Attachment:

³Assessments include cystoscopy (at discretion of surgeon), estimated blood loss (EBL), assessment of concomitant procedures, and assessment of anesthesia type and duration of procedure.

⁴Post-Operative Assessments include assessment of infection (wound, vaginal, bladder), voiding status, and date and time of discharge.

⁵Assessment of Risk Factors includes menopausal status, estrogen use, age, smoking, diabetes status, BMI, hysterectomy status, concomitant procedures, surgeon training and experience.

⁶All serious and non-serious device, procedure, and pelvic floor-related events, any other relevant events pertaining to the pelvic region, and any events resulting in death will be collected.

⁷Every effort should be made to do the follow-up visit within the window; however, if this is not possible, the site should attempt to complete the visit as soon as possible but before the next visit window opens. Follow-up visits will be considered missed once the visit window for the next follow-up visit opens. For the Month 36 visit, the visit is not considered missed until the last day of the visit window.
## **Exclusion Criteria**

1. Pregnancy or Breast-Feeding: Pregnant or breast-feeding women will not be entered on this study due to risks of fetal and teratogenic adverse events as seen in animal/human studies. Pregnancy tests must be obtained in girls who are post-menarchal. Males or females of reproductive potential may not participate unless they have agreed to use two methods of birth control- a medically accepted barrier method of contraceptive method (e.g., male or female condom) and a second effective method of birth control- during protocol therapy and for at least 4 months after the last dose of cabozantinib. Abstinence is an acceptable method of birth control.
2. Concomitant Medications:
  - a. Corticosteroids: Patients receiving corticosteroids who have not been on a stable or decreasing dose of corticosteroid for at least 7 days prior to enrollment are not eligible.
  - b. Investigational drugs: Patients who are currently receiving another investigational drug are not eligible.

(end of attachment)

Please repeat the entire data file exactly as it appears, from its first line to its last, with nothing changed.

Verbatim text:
³Assessments include cystoscopy (at discretion of surgeon), estimated blood loss (EBL), assessment of concomitant procedures, and assessment of anesthesia type and duration of procedure.

⁴Post-Operative Assessments include assessment of infection (wound, vaginal, bladder), voiding status, and date and time of discharge.

⁵Assessment of Risk Factors includes menopausal status, estrogen use, age, smoking, diabetes status, BMI, hysterectomy status, concomitant procedures, surgeon training and experience.

⁶All serious and non-serious device, procedure, and pelvic floor-related events, any other relevant events pertaining to the pelvic region, and any events resulting in death will be collected.

⁷Every effort should be made to do the follow-up visit within the window; however, if this is not possible, the site should attempt to complete the visit as soon as possible but before the next visit window opens. Follow-up visits will be considered missed once the visit window for the next follow-up visit opens. For the Month 36 visit, the visit is not considered missed until the last day of the visit window.
## **Exclusion Criteria**

1. Pregnancy or Breast-Feeding: Pregnant or breast-feeding women will not be entered on this study due to risks of fetal and teratogenic adverse events as seen in animal/human studies. Pregnancy tests must be obtained in girls who are post-menarchal. Males or females of reproductive potential may not participate unless they have agreed to use two methods of birth control- a medically accepted barrier method of contraceptive method (e.g., male or female condom) and a second effective method of birth control- during protocol therapy and for at least 4 months after the last dose of cabozantinib. Abstinence is an acceptable method of birth control.
2. Concomitant Medications:
  - a. Corticosteroids: Patients receiving corticosteroids who have not been on a stable or decreasing dose of corticosteroid for at least 7 days prior to enrollment are not eligible.
  - b. Investigational drugs: Patients who are currently receiving another investigational drug are not eligible.